Your tutorial is great, it works for my router (a DLink-615). But in my tests I only succeed when the security of the main router is set to open or WPA, when I tried WEP the second router could not connect to the main router. I like to use WEP (although I know that it is not quite safe) but I didn’t know how to configure the dd-wrt router, in the setup page of the main router with WEP setting there are just two option: static and share key, but in the dd-wrt router there are many other things. Would you please tell me how to connect the dd-wrt router to the main router with WEP static security?

    1. Hi A. Hung,

      Are both routers running DD-WRT? I believe the two routers should both be set to use the same wireless encryption (if using WEP they should use the same Encryption key length, passphrase and key). If both routers do not support configuring the same settings then you are most likely out of luck. Caveat: I no longer have a second router lying around to test this, as it was used for other projects and is now out of my hands. Given that WEP is generally considered much secure than WPA (or WPA2), I am curious as to why you prefer to use WEP.

  19. I too have only the following options:

    AP’, ‘Client’, ‘Client Bridge (Routed)’, ‘Adhoc’, ‘WDS Station’ and ‘WDS AP’.

    I followed everything else exactly as noted and it did not work for me, i even played around and changed some of the settings around. Other instructions on the web seem much more complicated and also required the creation of a Virtual AP. I was glad to find these instructions since it is by far the easiest, however its not working for me. 🙁 Maybe something to do with the WDS option.

    1. Hi James,

      I’m afraid that my comments for Peter apply here too. The steps in this tutorial are the ones I performed to successfully get my router working as a repeater. As far as I can determine, WDS AP = Repeater, and WDS Station = Repeater Bridge (maybe). In addition to the links already mentioned, you may find this article ( helpful.

    2. Hi James,

      I have a Buffalo “secondary” router running DD-WRT but I also did not have the “Repeater” option. I followed the instructions on this page ( for the Qualcomm Atheros heading and it worked fine for me. However, I also had to set my primary router (a Netgear router) to enable Wireless Repeating and entered the MAC address for my secondary router. Hopefully that helps!

    3. The reason your options are different, is b/c the article versions are via RALink radios, and yours (with client, c. bridge, wds station, etc) is an Atheros-based chipset.

      If you want more accurate info, search for “ddwrt Atheros” in whatever criteria you search for. It is a little more difficult/complex to configure these models compared to ralink chipsets.

      I too have gone nuts looking for a wired configuration.

  20. First – Happy New Year 😀

    Next – about the security settings. Since I am not using the common methods I assume this means that I should set the same mac filter I am using on the main router in order to maintain the comfort I am having right now?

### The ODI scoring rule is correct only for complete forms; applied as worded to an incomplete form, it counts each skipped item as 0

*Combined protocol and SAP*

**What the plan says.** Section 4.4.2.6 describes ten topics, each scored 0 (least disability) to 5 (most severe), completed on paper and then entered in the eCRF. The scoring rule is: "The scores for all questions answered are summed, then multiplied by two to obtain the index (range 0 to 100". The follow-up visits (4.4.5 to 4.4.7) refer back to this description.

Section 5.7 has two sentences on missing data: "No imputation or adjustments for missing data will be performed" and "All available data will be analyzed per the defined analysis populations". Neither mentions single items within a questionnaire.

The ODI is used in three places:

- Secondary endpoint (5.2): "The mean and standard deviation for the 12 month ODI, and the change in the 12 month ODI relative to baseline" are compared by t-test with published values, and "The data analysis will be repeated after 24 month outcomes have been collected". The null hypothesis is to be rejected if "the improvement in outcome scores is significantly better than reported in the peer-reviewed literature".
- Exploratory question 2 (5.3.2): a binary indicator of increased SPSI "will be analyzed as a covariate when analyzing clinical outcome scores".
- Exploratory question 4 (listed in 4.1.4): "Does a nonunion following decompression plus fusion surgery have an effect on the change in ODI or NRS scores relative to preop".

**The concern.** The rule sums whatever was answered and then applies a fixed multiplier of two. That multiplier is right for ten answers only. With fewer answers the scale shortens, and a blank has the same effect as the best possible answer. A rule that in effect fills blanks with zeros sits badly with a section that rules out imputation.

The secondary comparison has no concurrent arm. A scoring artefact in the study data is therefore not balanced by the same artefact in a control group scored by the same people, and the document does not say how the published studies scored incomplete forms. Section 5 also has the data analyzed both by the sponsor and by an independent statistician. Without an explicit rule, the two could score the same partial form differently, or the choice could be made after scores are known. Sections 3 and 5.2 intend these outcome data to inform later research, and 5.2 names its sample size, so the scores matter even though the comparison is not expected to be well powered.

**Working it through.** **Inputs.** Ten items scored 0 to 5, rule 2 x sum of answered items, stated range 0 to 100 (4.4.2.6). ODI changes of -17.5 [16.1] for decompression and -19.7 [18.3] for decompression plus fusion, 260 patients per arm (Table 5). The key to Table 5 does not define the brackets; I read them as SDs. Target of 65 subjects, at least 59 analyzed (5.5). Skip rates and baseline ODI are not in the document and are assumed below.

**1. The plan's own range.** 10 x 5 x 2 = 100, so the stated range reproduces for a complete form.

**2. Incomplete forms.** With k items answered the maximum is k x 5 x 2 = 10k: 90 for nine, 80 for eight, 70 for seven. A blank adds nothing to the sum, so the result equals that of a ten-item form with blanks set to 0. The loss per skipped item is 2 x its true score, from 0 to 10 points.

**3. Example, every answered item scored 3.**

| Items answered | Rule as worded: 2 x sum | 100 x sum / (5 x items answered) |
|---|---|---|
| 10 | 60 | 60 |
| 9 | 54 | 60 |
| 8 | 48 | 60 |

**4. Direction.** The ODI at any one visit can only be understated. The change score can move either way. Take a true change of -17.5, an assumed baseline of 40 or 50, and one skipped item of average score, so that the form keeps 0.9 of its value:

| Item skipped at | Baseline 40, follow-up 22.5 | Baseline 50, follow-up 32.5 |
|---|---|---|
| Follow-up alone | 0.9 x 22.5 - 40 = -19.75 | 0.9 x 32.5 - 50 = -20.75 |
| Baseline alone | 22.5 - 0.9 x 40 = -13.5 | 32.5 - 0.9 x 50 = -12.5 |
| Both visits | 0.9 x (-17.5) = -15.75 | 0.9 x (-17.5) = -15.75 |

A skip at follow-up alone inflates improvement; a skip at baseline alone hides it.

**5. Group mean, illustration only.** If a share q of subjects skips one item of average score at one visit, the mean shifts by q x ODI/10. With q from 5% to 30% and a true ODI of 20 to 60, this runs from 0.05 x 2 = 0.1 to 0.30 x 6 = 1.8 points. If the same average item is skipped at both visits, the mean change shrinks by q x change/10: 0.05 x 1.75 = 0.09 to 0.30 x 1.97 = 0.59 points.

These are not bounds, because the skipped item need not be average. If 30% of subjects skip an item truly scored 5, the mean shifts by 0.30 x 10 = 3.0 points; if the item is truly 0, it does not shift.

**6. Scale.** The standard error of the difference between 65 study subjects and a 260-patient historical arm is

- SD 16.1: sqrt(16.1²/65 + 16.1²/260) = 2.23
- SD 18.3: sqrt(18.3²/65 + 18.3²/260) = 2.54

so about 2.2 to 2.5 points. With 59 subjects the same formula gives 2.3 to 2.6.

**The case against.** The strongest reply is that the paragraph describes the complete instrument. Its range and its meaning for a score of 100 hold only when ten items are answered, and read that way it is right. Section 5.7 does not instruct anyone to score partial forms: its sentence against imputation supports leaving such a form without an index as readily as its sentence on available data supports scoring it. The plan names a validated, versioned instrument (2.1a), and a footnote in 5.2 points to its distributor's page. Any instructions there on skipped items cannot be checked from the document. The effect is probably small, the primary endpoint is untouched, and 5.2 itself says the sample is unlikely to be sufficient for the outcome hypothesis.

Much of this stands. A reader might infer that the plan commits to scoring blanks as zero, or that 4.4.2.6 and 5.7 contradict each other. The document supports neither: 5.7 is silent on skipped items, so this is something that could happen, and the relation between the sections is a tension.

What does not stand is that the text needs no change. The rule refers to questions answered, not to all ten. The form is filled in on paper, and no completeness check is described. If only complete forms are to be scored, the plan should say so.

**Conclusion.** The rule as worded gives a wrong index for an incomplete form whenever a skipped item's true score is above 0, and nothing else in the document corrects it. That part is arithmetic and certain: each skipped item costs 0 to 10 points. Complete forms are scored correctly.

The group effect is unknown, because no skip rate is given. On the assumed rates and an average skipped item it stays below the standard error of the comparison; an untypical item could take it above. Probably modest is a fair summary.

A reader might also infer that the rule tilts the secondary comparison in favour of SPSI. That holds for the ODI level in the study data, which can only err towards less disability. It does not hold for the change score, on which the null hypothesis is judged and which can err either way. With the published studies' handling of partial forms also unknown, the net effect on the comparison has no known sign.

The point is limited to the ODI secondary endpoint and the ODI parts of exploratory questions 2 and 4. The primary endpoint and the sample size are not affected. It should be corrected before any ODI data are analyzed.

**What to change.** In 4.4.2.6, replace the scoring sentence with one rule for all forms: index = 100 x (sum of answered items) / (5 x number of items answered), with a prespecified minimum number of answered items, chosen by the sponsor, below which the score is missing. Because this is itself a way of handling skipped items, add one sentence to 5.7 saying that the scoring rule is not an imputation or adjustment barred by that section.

1. Happy New Year Martin!

      Apologies if I misunderstand your question…

      If you mean that you are not using encryption (e.g. WPA), and therefore that no password is required to access the network, then yes, you can limit access by setting MAC filters to only allow permitted IP addresses to connect. However, as traffic on the network is unencrypted, it can be easily monitored (and read) by anyone using a readily available packet sniffer, so I would not recommend this approach.

  21. This is really helpful.

    The only thing that I am struggling with is that at step 8 I do not get the option to select ‘Repeater’ or ‘Repeater Bridge’.

    The only options provided are: ‘AP’, ‘Client’, ‘Client Bridge (Routed)’, ‘Adhoc’, ‘WDS Station’ and ‘WDS AP’.

    Any suggestions what I should do?


    1. Hi Peter,

      As far as I can tell, ‘WDS AP’ (Wireless Distribution System Access Point) is more or less the same as ‘Repeater’. I am less sure about ‘WDS Station’, although it makes sense that it is equivalent to ‘Repeater Bridge.’ Unfortunately, documentation on the subject is rather confusing, so you must proceed at your own risk. This Wikipedia article explains WDS (, and this article ( explains the differences between WDS and repeater modes (although it does not seem to mention ‘WDS Station’)… For general troubleshooting problems you may also find the official repeater bridge page useful…

  22. Seems to be working… I see the router as part of my primary network now. However, is there anyway to determine when you are accessing the repeater or accessing the main router?

    1. Hi Bosco,

      Well, the simplest way is to judge based on signal strength – if you have a strong signal when far from the main router but close to the repeater, then you are connected to the repeater. A more technical solution in Windows is to open cmd and type arp -a, which lists the physical MAC addresses that each each of your PC adapters is connected to.